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CITP Luncheon Speaker Series: Jason Hong – Understanding and Improving Smartphone Privacy

Tuesday, April 17, 2018
12:30 pm


Sherrerd Hall, 3rd floor open space
Princeton, NJ 08544 United States + Google Map

The widespread adoption of smartphones and social media make it possible to collect sensitive data about people at a scale and fidelity never before possible. While this data can be used to offer richer user experiences, this same data also poses new kinds of privacy challenges for end-users, organizations, and developers. In this talk, our team’s research in this area will be presented, looking at how we can help each of these different groups with privacy. One key theme of our work is investigating how to have crowds of people help with privacy. Another theme is looking for ways of making developers’ lives easier, while making privacy a positive side effect.


Jason Hong is a professor in the Human Computer Interaction Institute, at the School of Computer Science at Carnegie Mellon University. His research in mobility, privacy, and security has been featured in the New York Times, MIT Tech Review, CBS, CNN, the World Economic Forum, and more. Jason is a co-founder of Wombat Security Technologies and a co-author of The Design of Sites. He is an Alfred P. Sloan Research Fellow, a Kavli Fellow, a PopTech Science fellow, and a New America National Cybersecurity Fellow. He received his Ph.D. from Berkeley and undergraduate degrees from Georgia Tech.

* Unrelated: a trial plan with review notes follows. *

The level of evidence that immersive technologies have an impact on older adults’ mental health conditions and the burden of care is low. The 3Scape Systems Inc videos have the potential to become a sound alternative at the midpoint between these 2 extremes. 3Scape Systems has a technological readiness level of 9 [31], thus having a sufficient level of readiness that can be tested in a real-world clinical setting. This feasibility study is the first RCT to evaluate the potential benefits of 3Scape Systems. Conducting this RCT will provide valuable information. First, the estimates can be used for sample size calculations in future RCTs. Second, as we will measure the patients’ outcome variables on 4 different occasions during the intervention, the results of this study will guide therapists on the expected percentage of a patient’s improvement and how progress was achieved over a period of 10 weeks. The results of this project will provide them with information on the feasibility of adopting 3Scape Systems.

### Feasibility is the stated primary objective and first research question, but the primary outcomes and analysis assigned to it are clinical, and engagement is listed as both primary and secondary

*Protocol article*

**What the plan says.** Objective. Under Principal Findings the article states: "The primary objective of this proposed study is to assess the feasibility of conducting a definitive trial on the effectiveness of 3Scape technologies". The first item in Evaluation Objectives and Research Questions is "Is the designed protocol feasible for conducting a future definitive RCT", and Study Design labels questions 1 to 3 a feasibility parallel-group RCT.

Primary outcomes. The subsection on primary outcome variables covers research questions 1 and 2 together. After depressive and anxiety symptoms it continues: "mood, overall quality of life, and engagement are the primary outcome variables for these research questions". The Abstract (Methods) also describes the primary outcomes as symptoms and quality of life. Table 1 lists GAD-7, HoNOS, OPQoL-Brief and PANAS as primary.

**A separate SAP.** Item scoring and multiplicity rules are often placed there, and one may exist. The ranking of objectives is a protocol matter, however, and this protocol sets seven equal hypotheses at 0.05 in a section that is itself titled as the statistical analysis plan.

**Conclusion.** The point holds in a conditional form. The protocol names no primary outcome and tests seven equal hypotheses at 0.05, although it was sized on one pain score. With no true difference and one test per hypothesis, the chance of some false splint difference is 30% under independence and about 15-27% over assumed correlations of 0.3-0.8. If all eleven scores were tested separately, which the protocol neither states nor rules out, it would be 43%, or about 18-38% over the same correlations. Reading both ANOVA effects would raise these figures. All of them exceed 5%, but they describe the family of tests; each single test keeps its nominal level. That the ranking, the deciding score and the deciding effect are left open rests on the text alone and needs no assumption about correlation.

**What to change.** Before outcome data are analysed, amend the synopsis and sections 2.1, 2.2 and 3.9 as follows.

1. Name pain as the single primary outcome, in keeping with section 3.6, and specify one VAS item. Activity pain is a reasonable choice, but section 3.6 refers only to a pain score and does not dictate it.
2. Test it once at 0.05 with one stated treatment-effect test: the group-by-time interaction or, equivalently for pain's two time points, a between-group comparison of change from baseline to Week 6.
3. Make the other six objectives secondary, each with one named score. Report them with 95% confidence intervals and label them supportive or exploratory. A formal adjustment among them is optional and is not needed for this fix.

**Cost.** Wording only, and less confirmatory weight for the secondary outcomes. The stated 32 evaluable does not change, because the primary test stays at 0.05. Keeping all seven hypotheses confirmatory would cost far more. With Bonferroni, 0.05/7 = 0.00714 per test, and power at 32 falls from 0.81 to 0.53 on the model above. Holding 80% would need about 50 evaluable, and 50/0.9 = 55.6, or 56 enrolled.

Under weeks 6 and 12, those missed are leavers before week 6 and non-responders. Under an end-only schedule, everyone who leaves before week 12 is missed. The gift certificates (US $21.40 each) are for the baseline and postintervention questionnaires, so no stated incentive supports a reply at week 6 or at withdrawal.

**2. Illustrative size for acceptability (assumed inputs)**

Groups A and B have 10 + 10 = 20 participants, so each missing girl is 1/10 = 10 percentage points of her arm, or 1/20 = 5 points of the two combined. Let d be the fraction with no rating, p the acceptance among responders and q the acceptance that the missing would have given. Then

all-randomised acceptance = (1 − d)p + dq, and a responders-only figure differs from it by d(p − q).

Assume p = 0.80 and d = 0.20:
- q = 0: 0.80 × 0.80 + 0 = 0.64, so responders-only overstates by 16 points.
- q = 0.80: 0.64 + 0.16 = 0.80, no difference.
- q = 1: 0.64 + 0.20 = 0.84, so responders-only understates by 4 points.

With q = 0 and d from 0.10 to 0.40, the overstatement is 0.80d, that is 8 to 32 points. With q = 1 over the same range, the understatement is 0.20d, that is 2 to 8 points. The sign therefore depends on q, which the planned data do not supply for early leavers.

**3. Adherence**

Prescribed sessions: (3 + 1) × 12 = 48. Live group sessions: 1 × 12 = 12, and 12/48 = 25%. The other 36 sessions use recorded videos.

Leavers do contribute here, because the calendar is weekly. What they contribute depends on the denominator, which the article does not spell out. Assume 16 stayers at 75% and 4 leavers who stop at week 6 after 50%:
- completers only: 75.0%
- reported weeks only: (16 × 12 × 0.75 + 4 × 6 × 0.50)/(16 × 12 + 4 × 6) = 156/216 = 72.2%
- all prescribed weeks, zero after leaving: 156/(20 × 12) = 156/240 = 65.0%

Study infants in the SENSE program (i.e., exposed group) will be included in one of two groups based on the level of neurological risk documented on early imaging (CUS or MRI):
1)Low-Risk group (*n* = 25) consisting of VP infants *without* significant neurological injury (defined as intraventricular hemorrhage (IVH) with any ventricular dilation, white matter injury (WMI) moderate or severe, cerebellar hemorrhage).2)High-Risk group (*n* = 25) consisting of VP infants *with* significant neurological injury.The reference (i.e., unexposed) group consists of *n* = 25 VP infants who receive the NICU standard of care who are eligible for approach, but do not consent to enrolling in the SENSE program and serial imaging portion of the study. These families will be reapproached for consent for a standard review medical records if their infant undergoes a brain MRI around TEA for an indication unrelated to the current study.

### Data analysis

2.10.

To request accommodations for a disability, please contact Jean Butcher, , 609-258-9658 at least one week prior to the event.